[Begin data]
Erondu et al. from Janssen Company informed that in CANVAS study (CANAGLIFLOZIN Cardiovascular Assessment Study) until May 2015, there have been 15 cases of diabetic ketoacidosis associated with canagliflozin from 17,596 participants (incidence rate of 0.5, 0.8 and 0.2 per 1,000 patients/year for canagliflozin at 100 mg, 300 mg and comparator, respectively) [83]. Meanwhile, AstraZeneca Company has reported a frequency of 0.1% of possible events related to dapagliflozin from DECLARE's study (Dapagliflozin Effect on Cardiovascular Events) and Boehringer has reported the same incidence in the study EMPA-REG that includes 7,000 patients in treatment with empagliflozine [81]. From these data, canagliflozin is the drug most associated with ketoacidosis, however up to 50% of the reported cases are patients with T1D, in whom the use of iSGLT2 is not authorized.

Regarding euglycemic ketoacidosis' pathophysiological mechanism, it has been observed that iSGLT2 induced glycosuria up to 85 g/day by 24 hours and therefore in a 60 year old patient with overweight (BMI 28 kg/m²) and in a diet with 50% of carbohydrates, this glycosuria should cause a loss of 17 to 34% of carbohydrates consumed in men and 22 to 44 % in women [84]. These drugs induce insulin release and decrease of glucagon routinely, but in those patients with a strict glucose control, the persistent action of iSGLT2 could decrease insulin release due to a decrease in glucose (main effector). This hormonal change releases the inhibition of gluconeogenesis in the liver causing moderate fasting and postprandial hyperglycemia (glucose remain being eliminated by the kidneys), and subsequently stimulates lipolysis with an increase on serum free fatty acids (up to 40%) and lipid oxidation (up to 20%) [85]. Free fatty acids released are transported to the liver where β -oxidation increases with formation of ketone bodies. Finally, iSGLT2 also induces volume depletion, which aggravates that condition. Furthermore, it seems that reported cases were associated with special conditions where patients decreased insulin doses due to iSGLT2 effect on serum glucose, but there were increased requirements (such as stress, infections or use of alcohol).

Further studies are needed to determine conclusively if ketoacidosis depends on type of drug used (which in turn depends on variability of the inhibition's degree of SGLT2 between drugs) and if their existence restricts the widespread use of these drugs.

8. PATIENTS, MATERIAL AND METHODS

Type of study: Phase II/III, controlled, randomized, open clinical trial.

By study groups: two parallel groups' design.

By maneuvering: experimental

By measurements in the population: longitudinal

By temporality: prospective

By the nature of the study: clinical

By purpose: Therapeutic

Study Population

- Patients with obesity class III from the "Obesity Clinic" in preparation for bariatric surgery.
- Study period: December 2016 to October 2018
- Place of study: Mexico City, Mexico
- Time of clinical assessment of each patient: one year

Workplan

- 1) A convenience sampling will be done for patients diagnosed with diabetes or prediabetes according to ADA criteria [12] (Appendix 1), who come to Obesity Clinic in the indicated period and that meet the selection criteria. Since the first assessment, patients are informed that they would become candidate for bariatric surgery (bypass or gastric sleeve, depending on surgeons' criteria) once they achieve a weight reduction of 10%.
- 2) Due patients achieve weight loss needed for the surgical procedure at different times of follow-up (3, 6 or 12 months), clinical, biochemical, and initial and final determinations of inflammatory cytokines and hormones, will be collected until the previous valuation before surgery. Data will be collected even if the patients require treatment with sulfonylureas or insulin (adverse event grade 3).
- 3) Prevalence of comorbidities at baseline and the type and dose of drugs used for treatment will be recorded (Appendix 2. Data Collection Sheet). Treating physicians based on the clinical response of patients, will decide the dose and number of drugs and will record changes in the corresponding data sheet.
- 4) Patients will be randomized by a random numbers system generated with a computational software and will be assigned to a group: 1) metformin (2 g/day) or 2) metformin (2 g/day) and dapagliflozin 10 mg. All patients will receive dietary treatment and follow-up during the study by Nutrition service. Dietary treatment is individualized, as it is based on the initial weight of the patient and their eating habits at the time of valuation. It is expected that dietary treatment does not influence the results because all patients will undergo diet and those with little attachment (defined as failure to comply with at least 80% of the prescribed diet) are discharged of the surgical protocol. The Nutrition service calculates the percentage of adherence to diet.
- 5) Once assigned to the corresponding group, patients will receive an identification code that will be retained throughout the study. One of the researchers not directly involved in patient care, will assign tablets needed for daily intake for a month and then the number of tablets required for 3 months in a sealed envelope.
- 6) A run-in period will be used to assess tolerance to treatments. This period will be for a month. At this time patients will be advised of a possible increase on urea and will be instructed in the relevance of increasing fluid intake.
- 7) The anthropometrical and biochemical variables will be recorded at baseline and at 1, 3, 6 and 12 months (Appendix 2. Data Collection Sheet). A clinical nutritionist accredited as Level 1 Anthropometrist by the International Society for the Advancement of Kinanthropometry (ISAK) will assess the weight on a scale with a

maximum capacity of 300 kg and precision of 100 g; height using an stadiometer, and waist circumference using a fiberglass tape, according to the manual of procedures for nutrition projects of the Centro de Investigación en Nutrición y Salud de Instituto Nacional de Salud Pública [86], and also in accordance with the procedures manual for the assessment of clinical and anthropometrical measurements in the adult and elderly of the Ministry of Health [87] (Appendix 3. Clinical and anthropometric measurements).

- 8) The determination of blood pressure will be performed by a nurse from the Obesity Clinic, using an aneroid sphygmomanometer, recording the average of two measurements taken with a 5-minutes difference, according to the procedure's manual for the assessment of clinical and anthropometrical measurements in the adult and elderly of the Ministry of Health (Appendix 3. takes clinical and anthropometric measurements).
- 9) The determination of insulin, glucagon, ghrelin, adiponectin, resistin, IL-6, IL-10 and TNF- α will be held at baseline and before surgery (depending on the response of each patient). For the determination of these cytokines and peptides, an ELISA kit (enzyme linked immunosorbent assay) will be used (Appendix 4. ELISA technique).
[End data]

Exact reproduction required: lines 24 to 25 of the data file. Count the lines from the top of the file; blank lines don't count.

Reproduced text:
- 7) The anthropometrical and biochemical variables will be recorded at baseline and at 1, 3, 6 and 12 months (Appendix 2. Data Collection Sheet). A clinical nutritionist accredited as Level 1 Anthropometrist by the International Society for the Advancement of Kinanthropometry (ISAK) will assess the weight on a scale with a

maximum capacity of 300 kg and precision of 100 g; height using an stadiometer, and waist circumference using a fiberglass tape, according to the manual of procedures for nutrition projects of the Centro de Investigación en Nutrición y Salud de Instituto Nacional de Salud Pública [86], and also in accordance with the procedures manual for the assessment of clinical and anthropometrical measurements in the adult and elderly of the Ministry of Health [87] (Appendix 3. Clinical and anthropometric measurements).